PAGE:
It’s a long way from becoming a reality, but the U.S. Fish and Wildlife Service is floating a plan that would allow the Mexican gray wolf to roam north toward Flagstaff and across the state for the first time in generations.
The Mexican wolf, one of the most endangered mammals in North America, was hunted to near-extinction and then reintroduced to the wild in the Southwest in 1998. But the wolves have always been limited to a small area called the Blue Range on the Arizona-New Mexico border, where they have struggled to gain a foothold.
And while the Fish and Wildlife Service has long declared its intention to create a plan to restore wolves to the wild, it has repeatedly failed to do so. Despite decades of efforts, only 75 Mexican wolves exist in the wild with just three breeding pairs.
Elsewhere in the country, the gray wolf population, restored from 75 Canadian wolves reintroduced to Yellowstone National Park, has soared into the thousands. In June, over the objections of biologists and environmentalists, the Fish and Wildlife Service announced its intention to remove the gray wolf from the endangered species list.
But in order to delist their bigger cousins, the agency must reclassify the Mexican gray wolf as a distinct subspecies and remove its designation as an experimental population. That means biologists must now focus their efforts on creating a real population of wild wolves.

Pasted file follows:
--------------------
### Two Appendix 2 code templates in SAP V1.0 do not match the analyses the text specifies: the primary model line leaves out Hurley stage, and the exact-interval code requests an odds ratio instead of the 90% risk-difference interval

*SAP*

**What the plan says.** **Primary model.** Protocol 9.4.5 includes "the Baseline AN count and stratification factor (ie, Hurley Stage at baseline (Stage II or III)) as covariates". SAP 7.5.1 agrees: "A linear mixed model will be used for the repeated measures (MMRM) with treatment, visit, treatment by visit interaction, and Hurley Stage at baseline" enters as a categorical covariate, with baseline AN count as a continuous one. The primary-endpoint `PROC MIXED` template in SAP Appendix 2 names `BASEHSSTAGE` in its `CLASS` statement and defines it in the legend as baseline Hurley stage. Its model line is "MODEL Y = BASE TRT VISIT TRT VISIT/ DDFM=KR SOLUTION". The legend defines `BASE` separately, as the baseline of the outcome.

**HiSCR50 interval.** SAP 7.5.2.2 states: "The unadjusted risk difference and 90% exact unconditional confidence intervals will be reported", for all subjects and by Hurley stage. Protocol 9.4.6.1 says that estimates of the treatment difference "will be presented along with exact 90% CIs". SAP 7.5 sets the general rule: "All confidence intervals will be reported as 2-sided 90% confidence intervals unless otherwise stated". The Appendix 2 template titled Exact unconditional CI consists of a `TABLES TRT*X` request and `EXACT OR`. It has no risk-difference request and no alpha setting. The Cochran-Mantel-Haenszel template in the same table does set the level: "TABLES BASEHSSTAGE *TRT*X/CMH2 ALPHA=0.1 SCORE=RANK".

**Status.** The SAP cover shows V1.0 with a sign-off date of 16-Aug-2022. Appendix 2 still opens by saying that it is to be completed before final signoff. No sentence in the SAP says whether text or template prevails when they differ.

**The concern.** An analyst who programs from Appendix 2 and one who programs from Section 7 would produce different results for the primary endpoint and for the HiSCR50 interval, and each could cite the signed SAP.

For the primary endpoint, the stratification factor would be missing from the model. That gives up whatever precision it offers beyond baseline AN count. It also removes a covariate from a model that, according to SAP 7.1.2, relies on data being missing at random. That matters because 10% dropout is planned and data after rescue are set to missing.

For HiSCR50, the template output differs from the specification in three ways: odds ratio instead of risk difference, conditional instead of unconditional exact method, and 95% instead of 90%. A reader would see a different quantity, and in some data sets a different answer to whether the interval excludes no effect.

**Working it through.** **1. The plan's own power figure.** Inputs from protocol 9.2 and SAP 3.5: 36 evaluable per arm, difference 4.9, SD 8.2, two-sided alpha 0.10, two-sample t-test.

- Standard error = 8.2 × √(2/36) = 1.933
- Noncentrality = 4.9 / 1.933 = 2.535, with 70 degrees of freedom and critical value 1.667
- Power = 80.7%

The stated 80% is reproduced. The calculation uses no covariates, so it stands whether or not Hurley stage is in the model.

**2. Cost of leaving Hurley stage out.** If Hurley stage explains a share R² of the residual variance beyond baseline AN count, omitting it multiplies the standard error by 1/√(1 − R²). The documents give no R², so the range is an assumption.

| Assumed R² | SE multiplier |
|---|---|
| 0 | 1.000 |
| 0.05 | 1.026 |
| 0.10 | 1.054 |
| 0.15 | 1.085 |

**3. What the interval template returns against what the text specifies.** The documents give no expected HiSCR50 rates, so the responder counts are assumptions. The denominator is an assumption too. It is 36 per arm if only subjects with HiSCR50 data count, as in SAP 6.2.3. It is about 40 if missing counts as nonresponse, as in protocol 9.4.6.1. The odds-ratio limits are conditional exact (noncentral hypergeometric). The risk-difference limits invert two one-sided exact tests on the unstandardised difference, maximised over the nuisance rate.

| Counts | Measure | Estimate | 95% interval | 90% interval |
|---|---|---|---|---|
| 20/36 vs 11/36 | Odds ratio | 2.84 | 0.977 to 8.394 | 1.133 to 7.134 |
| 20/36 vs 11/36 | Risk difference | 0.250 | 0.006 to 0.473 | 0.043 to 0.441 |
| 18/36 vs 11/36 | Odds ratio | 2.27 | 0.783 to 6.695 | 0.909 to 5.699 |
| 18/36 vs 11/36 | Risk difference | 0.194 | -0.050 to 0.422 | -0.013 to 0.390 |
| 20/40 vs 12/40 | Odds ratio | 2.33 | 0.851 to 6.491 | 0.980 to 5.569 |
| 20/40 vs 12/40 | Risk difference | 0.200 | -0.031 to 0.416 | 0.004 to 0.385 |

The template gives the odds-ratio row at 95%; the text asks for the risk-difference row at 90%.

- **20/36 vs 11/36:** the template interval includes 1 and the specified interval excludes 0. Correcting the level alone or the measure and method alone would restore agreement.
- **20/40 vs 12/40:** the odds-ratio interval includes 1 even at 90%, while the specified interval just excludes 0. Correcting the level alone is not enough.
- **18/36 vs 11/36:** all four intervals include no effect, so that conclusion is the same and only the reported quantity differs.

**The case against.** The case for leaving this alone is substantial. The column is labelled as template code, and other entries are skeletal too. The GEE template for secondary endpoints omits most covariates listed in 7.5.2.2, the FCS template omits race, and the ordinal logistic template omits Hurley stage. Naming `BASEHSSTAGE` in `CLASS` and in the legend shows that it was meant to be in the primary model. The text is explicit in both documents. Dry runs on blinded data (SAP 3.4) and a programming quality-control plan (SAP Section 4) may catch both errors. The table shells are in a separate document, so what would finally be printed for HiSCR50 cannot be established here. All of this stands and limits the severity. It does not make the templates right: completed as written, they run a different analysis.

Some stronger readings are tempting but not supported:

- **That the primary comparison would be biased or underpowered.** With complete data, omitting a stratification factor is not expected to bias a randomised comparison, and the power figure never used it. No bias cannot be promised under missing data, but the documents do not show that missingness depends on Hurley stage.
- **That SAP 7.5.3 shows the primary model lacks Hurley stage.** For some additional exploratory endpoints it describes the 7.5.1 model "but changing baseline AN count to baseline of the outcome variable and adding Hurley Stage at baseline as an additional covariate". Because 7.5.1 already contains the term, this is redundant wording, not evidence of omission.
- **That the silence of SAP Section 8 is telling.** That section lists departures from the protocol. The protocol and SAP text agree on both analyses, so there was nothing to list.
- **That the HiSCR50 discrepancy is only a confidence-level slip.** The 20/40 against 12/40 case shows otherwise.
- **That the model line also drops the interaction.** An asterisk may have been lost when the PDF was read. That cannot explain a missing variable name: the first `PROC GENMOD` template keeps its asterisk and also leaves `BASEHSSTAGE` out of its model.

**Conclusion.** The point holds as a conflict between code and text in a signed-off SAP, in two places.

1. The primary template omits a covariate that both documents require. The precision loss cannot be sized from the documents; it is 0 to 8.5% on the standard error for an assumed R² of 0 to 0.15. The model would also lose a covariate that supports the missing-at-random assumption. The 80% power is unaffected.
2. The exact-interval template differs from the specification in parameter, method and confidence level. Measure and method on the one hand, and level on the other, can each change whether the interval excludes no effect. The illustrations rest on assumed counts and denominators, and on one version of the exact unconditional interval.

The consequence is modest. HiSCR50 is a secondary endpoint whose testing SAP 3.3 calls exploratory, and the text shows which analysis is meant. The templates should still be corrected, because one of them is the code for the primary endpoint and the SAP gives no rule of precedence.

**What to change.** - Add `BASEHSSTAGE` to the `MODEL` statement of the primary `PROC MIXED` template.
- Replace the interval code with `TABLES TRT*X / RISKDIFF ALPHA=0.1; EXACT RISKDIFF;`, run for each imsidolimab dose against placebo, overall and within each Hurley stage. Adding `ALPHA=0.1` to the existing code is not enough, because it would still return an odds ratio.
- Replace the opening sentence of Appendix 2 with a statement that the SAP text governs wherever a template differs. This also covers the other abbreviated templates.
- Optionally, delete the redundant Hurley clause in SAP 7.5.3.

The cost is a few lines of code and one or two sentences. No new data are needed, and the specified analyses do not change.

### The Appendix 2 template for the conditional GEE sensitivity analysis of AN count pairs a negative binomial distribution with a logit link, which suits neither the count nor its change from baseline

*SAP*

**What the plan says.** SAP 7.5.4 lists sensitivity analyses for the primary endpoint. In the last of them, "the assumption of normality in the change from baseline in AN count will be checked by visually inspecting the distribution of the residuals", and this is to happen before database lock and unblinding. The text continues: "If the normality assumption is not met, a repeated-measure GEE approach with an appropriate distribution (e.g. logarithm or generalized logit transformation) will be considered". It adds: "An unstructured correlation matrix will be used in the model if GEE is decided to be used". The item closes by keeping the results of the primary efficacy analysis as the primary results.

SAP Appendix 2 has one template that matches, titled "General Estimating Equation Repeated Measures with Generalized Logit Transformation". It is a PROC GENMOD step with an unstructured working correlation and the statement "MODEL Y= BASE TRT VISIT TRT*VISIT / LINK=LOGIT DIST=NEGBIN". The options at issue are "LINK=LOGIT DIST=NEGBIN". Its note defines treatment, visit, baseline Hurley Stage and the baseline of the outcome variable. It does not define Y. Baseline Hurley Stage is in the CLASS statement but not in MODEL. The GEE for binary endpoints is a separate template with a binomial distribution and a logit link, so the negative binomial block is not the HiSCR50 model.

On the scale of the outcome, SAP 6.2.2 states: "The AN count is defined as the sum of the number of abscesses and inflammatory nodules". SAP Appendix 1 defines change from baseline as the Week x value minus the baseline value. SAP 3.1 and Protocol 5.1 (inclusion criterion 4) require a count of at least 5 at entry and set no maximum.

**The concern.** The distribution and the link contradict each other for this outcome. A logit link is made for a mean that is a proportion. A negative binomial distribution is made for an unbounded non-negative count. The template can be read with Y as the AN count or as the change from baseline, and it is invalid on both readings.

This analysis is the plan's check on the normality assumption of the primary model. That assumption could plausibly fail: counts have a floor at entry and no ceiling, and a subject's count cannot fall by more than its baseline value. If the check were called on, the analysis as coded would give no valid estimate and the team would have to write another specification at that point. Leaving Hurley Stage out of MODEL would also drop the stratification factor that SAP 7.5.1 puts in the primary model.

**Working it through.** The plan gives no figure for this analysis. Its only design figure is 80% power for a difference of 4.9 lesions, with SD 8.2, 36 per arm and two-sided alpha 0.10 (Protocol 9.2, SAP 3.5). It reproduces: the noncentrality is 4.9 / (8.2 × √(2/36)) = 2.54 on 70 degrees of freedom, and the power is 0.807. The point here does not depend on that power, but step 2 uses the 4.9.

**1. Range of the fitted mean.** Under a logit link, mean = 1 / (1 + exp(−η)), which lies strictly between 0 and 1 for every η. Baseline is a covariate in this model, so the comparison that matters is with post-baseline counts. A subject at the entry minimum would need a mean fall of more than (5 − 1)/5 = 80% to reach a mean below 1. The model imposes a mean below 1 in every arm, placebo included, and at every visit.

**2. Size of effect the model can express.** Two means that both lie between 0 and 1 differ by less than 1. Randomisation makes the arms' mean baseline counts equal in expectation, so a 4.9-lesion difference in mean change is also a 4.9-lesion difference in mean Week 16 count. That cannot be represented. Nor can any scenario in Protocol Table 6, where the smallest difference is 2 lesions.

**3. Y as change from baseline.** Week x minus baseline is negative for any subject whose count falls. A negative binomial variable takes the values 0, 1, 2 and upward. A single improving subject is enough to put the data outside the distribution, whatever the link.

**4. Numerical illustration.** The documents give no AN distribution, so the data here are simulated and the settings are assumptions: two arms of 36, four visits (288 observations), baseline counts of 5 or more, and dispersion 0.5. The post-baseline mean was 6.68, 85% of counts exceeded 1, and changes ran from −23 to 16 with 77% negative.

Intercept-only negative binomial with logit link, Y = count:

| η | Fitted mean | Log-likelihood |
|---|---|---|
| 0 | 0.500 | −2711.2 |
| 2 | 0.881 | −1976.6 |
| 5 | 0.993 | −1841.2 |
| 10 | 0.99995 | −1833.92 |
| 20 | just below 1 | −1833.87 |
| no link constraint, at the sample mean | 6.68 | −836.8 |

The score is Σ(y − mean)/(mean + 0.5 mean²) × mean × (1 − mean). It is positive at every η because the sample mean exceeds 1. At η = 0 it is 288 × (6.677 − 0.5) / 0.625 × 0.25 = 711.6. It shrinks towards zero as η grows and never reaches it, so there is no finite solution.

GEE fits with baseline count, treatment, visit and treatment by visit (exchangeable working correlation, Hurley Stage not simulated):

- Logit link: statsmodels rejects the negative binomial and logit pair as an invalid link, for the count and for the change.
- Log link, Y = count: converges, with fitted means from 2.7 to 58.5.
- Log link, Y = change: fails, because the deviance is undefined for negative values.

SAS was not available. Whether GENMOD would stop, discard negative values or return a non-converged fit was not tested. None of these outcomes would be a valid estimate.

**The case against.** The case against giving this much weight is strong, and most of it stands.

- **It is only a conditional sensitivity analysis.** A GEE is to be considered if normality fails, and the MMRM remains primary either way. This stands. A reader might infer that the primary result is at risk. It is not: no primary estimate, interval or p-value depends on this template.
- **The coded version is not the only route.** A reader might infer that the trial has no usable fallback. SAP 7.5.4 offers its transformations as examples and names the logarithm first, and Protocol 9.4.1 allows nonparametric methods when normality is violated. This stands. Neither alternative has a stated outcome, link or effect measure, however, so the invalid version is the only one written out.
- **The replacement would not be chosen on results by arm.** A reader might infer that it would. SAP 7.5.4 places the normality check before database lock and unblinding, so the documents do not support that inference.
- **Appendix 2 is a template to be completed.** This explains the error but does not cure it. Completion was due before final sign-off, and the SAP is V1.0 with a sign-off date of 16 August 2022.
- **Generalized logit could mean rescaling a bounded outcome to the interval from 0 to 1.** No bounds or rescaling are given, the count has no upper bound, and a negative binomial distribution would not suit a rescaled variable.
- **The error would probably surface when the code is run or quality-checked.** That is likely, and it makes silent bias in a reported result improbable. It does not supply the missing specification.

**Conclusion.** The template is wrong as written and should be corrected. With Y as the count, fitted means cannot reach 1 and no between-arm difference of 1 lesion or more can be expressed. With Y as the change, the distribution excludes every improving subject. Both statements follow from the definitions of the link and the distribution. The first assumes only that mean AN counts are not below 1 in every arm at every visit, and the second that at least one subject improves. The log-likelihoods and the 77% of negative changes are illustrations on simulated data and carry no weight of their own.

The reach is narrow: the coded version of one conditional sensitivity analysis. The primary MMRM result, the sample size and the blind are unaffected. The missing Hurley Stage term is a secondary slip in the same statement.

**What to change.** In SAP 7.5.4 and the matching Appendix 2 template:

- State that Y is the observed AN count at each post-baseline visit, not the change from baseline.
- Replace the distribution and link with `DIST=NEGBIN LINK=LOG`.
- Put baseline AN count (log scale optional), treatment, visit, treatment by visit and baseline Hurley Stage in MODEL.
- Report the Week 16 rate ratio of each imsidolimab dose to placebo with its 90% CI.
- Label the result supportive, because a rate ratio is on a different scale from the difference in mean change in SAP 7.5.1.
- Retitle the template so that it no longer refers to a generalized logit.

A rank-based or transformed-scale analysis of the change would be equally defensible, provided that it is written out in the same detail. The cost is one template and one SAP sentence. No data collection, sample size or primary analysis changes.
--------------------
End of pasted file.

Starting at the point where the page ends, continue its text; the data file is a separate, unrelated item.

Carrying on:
NEAR MORMON LAKE
The Fish and Wildlife Service released a draft of proposed changes last month. It includes a massive expansion of the Mexican gray wolf’s allowed territory. If implemented, the plan would allow wolves to roam from western Arizona to eastern New Mexico between Interstates 40 and 10. Currently, any wolf leaving the Blue Range is captured and returned.
The draft also includes potential wolf reintroduction sites in northern Arizona on the Tonto National Forest, throughout the Sitgreaves National Forest and other public lands, as well as private lands where there’s a participating landowner. The Apache tribe has an agreement with the Fish and Wildlife Service that has allowed wolves to roam on their lands in eastern Arizona.
Wolves have been spotted in the past as close to Flagstaff as Mormon Lake and Holbrook along Interstate 40, as the animals are capable of traveling vast distances in search of food and mates.
At an Arizona Game and Fish Commission meeting in Flagstaff on Friday, the panel decided it would work with the feds to help come up with a plan, but officials emphasized that no final changes have been agreed on or even discussed at this point.
Conservationists have long seen Game and Fish as unenthusiastic about federal wolf recovery and that was apparent at the meeting on Friday, where a small group of wolf-advocates asked the agency to consider expansion.
State Game and Fish commissioner Kurt Davis interpreted the commission’s position on Friday as giving agency staff permission to move ahead with a “plan to come up with a plan.”
“We’re a long ways from soup,” agreed Commissioner John Harris.